True or False? “Only a fool would say that religious freedom, gay rights, gun rights and civil rights all have something in common.”
Put down your pencils : There’s more going on in that one statement than meets the eye. First of all, it contains a factual error. All four concepts contain a common element: rights. Second, the speaker is no friend of yours. He (or she) is asserting that you shouldn’t want to inquire further into “rights”, the common term here, because you don’t want to be taken for a fool, do you?
Gosh, rights of all kinds are being debated at a fever pitch not seen in years. Passions are high. The freedoms with which the sample statement is concerned have been debated for 200, 20 , 50 and 50 years respectively.
Argument of Intimidation: Happily, the notion that you can be intimidated out of pursuing a discussion by the label “fool” was identified as a logical fallacy by the ancient Greeks over 2,000 years ago. That’s where today’s topic of “Rhetoric” comes in. The quality of debate is slipping this year.
People who need to stay on top of the issues, identify who’s telling the truth and who’s cheating, and persuade others to look at their point of view — these are most likely the people who understand that “it ain’t over” when the debate ends and everybody goes home.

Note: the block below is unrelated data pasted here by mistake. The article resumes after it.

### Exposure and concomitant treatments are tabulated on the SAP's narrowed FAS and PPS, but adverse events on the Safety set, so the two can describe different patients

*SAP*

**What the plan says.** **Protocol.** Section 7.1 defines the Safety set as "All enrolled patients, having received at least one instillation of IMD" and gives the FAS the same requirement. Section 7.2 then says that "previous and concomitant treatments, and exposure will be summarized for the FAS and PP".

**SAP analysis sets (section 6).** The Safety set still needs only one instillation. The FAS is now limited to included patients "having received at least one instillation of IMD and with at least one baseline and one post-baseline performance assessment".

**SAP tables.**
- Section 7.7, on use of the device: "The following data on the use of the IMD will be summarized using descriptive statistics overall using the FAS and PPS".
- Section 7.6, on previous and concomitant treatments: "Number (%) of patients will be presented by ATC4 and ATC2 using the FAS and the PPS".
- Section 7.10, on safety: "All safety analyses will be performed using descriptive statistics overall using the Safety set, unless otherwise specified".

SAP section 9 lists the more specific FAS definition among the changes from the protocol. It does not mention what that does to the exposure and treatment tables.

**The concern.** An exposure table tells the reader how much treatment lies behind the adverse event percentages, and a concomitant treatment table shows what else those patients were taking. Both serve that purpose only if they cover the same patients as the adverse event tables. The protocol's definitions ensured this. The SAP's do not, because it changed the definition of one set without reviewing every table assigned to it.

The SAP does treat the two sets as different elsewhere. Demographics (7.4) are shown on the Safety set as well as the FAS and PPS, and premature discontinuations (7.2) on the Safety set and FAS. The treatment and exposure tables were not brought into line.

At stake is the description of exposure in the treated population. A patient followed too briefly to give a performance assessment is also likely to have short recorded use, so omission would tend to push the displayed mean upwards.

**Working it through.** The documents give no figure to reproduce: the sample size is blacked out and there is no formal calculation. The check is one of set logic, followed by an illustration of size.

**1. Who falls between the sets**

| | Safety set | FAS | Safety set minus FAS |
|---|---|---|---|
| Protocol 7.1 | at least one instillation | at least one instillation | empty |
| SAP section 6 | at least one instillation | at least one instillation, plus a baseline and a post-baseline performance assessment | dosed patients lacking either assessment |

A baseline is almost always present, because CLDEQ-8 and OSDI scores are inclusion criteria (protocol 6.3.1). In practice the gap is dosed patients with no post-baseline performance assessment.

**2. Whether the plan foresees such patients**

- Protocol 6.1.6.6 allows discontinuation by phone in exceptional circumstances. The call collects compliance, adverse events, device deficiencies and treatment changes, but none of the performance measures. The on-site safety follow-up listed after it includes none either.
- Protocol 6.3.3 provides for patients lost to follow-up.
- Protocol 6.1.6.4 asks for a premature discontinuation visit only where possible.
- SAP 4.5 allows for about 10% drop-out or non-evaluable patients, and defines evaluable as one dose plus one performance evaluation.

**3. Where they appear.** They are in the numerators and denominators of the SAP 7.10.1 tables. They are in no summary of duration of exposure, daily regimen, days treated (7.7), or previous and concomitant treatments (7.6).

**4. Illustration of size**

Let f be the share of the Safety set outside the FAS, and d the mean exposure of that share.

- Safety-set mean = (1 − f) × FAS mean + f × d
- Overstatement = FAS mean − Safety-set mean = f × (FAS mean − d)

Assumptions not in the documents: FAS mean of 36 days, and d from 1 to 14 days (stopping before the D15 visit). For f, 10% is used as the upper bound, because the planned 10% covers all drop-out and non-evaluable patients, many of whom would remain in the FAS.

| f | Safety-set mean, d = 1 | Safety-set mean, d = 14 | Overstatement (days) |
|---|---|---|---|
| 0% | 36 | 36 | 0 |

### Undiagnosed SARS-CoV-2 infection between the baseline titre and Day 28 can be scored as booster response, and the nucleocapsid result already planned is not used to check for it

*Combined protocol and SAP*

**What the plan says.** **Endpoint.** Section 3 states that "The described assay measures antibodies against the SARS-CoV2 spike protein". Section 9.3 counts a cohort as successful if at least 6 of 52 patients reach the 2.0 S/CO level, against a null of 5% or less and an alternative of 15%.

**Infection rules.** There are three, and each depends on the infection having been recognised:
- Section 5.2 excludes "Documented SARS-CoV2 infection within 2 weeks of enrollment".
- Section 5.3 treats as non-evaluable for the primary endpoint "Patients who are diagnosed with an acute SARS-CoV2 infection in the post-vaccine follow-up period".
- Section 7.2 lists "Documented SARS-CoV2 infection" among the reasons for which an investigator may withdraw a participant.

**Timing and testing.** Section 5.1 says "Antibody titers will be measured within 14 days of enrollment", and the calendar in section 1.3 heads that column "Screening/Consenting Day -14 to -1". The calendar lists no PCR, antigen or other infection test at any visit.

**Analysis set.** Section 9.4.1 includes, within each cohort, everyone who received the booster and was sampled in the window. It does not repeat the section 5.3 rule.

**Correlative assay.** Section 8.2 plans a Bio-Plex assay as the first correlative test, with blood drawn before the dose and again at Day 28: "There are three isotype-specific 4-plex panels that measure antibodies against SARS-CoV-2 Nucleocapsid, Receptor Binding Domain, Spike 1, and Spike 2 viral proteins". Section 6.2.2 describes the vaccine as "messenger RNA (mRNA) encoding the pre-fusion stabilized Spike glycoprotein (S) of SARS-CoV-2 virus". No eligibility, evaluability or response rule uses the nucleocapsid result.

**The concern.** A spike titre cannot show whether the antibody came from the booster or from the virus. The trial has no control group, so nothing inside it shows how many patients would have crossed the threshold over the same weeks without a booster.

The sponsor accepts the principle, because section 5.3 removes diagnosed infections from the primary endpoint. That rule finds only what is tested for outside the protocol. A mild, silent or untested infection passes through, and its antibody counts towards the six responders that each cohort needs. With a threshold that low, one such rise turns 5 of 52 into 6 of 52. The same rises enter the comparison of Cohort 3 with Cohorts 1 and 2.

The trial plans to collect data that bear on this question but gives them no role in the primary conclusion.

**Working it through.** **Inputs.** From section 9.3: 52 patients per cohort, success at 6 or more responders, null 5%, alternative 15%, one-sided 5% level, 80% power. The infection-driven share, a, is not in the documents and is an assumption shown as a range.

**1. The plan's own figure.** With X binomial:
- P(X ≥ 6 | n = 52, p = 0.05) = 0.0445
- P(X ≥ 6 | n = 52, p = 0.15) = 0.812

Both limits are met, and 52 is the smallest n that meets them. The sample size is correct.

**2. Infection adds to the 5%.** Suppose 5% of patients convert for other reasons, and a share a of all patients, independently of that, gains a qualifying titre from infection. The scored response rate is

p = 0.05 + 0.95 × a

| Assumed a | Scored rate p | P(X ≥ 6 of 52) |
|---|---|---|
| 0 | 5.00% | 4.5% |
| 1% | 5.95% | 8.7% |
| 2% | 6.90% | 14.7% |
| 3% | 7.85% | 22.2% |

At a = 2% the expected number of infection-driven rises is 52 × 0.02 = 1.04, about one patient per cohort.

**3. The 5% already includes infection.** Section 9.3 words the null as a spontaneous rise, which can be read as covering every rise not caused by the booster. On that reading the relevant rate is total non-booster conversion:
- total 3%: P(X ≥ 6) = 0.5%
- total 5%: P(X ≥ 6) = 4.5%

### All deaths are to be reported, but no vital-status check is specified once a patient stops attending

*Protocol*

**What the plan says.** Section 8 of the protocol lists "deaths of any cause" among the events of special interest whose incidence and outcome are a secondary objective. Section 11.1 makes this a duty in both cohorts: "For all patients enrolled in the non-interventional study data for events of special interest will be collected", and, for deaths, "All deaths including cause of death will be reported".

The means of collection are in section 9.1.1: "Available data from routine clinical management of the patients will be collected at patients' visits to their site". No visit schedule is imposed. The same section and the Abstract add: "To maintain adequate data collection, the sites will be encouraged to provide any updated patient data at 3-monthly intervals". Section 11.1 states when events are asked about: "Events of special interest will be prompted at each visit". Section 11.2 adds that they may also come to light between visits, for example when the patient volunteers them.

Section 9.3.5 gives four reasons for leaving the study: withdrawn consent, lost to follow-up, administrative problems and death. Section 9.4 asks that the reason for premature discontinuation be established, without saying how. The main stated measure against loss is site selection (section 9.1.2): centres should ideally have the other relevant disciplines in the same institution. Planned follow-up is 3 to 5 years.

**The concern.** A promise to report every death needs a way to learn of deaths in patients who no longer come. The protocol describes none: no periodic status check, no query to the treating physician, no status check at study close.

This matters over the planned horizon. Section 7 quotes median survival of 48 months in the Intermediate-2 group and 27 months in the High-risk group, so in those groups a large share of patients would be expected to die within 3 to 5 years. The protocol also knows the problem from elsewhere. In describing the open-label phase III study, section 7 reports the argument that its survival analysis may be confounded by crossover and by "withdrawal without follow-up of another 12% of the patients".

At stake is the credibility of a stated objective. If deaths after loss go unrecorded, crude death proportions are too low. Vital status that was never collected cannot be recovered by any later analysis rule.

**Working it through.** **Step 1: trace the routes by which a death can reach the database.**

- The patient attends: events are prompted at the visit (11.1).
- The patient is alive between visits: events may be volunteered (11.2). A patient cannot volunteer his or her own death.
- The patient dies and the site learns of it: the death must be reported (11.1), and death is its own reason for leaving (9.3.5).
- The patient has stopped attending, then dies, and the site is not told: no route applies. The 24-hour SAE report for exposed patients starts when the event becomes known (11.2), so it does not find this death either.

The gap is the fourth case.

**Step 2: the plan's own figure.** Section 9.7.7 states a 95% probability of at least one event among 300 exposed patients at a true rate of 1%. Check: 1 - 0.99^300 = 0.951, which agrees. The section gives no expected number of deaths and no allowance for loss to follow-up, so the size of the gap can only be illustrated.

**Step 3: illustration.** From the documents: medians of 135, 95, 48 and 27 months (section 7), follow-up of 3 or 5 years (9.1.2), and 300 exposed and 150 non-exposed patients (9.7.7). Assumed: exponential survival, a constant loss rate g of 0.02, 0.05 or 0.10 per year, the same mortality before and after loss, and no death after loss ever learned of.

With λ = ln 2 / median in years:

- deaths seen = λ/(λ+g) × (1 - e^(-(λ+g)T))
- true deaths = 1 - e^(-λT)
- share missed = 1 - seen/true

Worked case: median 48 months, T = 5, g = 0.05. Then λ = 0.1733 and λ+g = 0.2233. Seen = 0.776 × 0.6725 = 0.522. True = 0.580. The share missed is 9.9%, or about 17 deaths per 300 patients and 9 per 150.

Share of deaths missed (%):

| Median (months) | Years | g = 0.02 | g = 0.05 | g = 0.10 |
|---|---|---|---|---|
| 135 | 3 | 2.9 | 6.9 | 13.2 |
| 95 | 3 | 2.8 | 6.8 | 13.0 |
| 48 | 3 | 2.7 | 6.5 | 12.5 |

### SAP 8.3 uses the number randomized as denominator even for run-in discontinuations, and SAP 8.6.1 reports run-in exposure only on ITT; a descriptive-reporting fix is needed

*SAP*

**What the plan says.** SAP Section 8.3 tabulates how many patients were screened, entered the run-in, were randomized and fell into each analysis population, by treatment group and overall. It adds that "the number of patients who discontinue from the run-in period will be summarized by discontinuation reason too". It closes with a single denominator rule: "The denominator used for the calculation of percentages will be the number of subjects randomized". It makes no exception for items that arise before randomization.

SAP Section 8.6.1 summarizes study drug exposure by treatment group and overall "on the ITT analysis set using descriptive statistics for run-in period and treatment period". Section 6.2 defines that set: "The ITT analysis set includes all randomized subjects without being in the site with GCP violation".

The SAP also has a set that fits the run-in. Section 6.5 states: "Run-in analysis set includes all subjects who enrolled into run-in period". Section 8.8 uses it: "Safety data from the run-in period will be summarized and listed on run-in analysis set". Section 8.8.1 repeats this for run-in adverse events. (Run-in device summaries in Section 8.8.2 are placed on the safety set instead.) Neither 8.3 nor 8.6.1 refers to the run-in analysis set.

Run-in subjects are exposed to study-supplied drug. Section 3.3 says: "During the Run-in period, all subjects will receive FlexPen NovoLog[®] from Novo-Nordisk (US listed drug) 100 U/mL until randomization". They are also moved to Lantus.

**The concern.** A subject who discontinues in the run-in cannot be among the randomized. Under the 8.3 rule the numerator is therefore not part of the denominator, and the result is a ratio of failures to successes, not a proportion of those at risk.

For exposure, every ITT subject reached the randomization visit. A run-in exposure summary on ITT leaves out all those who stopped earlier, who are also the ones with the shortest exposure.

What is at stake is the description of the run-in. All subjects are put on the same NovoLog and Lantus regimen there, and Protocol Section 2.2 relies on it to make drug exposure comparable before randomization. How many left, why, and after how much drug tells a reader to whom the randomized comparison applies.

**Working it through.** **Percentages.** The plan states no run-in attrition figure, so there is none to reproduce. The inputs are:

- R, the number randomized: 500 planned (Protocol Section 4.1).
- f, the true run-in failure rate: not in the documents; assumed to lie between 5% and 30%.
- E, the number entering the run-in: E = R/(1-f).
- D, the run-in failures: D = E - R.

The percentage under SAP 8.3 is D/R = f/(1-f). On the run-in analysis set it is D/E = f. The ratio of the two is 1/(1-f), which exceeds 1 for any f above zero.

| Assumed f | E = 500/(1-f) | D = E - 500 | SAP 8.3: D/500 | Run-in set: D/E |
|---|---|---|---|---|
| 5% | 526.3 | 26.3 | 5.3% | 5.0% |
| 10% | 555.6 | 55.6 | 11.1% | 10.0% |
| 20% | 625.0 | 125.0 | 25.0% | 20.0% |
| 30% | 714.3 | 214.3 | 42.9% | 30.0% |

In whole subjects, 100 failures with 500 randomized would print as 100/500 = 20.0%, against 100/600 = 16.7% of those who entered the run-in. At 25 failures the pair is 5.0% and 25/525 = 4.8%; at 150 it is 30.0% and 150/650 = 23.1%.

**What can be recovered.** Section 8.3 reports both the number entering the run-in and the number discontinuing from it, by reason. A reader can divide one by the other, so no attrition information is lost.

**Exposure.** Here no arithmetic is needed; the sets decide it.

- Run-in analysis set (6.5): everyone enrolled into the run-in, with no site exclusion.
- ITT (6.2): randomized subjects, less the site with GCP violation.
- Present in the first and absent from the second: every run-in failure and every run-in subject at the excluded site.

Bambi Meets Godzilla: The person who wins the debate isn’t necessarily the one who gets all the polite applause and wins most of the good guy points. From your local sewing club, to the halls of the House and Senate, it all really happens – the “fat lady sings” – in the bars and back rooms. This is where the votes really count. Your best chance of “winning” is to curb the direction of “acceptable” debate by learning how to stop illogical, falsified, unjust debate cold in its tracks.
We discuss the “argument of intimidation”, arguments Ad Hominem, and a lot more. Recommended reading, with some neat hyperlinked references. We’ve prepared two versions for your reading pleasure:
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